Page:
After a few weeks she was well enough to go home. It took almost that long for the test results to come back confirming typhus. While she recovered, her children arranged for an exterminator to get rid of any squirrels that might have returned and to seal up any possible ports of re-entry.

Families are an essential source of information about patients and the world they live in. They dont usually make the diagnosis, but they can provide answers to questions doctors hadnt considered asking. In this case, the knowledge of this womans exposure and its associated infection may have saved her life. Untreated epidemic typhus can kill up to 30 percent of patients, and the very old are at the greatest risk.

All this happened three years ago. If you ask this woman now how shes doing, shell immediately inform you that shes just great because the more shes on her own, the better she feels.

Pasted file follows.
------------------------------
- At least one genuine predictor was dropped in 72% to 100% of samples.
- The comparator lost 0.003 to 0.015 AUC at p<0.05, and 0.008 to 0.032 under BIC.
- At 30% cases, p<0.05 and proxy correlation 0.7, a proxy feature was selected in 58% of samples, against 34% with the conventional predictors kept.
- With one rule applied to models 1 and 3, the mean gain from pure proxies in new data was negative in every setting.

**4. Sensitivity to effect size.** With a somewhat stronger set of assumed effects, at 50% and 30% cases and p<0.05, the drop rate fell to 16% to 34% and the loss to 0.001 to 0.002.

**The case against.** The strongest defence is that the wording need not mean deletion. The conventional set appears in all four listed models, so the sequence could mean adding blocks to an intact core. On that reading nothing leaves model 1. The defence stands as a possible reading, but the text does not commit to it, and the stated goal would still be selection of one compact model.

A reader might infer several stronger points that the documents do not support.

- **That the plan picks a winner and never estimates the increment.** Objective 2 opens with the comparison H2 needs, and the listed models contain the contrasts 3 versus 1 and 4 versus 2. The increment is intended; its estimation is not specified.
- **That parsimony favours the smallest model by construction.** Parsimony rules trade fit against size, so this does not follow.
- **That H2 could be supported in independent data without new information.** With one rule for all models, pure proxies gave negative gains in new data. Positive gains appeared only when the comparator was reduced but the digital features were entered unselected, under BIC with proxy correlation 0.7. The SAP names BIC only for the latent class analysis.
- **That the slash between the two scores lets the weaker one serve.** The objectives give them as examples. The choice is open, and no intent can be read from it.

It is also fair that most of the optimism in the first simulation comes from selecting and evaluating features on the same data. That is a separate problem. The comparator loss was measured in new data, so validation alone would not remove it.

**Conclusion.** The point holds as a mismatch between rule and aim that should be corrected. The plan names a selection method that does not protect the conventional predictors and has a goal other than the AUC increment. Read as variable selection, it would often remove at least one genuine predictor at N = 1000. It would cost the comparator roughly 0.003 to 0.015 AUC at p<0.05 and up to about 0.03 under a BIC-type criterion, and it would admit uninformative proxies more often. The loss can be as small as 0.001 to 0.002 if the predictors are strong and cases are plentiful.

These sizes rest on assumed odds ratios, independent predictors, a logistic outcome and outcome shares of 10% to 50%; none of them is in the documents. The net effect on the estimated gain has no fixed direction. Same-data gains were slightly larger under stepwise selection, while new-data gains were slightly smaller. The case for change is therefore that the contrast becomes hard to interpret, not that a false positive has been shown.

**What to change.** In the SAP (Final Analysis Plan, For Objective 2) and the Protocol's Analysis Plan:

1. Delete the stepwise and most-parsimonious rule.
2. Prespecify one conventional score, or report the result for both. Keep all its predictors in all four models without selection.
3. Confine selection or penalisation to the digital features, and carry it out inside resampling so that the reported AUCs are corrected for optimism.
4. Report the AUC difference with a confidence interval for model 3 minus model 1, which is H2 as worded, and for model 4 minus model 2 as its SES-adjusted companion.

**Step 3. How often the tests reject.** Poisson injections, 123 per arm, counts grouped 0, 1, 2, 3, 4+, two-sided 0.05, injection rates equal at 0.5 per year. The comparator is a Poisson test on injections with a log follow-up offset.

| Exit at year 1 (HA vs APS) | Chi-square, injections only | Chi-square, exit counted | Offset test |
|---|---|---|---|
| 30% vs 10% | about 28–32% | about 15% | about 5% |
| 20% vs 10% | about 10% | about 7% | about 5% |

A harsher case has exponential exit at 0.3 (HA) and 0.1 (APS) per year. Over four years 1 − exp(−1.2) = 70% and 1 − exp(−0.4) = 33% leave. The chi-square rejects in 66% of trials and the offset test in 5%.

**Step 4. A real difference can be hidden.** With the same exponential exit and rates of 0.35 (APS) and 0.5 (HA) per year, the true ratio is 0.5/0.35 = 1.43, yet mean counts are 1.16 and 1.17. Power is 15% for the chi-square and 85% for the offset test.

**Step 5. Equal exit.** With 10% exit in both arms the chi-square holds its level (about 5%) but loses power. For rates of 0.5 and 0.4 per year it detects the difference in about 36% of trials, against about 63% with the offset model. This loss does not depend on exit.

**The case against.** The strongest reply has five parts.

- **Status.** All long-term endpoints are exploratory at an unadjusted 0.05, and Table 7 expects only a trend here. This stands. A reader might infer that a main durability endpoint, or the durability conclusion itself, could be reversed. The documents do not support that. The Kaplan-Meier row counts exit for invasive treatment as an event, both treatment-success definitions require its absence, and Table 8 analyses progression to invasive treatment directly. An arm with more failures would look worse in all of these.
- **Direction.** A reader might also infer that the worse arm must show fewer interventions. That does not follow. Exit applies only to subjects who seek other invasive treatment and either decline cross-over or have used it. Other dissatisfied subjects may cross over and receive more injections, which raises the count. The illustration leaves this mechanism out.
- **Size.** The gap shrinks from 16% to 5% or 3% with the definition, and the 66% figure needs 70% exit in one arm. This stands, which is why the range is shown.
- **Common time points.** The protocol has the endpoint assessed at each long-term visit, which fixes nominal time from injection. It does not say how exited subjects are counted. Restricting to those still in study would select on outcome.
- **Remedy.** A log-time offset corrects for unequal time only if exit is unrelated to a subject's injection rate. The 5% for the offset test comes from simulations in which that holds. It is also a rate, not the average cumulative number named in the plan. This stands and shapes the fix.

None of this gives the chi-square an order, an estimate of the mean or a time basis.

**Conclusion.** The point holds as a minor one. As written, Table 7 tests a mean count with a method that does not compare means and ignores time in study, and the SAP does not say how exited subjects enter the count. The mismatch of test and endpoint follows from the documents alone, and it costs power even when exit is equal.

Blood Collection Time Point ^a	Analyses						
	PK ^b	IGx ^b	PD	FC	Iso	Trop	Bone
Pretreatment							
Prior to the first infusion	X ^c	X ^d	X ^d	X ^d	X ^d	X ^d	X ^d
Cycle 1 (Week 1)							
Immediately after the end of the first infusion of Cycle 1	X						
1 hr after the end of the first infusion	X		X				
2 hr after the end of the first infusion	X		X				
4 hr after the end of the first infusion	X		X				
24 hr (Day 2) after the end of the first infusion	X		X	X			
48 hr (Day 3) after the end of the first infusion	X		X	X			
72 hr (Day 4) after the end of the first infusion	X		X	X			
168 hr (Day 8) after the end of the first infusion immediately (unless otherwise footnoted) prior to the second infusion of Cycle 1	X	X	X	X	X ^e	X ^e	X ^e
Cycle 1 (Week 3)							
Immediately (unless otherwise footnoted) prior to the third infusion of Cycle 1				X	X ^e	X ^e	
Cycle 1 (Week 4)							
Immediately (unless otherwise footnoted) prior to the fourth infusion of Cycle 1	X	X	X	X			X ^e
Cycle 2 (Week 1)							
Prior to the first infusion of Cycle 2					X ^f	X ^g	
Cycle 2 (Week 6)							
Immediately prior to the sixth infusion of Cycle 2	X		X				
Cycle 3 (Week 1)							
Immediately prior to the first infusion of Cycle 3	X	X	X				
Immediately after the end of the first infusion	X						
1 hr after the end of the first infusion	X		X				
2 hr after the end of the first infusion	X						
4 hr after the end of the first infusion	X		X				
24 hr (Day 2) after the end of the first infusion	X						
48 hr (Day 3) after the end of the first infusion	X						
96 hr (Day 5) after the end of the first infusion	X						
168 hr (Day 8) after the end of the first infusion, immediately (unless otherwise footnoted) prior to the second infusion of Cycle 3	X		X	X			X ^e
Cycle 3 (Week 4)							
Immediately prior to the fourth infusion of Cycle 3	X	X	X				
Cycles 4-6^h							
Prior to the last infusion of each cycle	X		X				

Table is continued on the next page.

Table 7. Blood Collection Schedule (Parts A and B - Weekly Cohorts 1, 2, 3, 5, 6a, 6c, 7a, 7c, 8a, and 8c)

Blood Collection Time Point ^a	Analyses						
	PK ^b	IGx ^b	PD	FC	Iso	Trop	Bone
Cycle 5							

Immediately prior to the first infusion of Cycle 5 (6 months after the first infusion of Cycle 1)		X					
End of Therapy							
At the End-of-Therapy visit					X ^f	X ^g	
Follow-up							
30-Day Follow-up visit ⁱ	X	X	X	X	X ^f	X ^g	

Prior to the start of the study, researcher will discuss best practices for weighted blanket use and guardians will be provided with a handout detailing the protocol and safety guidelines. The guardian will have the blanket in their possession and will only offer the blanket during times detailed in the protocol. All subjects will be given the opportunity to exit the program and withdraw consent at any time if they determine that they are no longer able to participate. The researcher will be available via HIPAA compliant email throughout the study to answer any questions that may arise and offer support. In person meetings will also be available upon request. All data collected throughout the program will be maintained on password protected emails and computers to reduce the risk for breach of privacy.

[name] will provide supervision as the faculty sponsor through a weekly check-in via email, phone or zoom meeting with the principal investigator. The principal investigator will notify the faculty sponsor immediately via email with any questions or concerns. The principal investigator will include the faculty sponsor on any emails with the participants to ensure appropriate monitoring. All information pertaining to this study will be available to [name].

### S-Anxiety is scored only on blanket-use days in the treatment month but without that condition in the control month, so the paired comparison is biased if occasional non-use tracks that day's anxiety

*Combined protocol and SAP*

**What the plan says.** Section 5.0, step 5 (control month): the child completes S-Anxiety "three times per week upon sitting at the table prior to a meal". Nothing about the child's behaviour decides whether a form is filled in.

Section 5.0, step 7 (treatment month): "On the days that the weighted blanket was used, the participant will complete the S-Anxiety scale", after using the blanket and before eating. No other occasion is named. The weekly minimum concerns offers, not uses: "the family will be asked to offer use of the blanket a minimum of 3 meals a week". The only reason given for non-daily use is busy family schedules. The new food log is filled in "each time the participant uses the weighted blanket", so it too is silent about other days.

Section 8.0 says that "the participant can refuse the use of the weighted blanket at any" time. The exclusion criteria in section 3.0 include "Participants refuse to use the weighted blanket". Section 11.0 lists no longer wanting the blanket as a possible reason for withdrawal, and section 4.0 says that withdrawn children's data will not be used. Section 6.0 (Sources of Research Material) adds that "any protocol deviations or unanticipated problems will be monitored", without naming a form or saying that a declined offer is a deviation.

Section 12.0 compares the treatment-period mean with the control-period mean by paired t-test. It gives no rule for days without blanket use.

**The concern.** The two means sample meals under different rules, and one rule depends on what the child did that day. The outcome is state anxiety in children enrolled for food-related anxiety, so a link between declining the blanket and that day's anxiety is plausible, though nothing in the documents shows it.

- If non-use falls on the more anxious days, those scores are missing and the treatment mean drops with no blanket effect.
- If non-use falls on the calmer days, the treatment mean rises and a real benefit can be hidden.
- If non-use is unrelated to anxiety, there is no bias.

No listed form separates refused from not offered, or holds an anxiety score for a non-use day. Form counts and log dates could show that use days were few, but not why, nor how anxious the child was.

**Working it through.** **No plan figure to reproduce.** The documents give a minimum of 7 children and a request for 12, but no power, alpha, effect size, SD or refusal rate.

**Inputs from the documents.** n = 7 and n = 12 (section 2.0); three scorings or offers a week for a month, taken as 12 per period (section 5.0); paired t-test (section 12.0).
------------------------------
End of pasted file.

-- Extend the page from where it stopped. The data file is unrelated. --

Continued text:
Lisa Sanders, M.D., is a contributing writer for the magazine and the author of Every Patient Tells a Story: Medical Mysteries and the Art of Diagnosis. If you have a solved case to share with Dr. Sanders, write her at

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A version of this article appears in print on June 25, 2017, on Page MM18 of the Sunday Magazine with the headline: Doctors in the hospital thought the 93-year-old woman was getting better. But her children thought she was dying. What was going on?.

The rest is here:
How a Joke About Flying Squirrels Led to an Ailing Woman's Cure - New York Times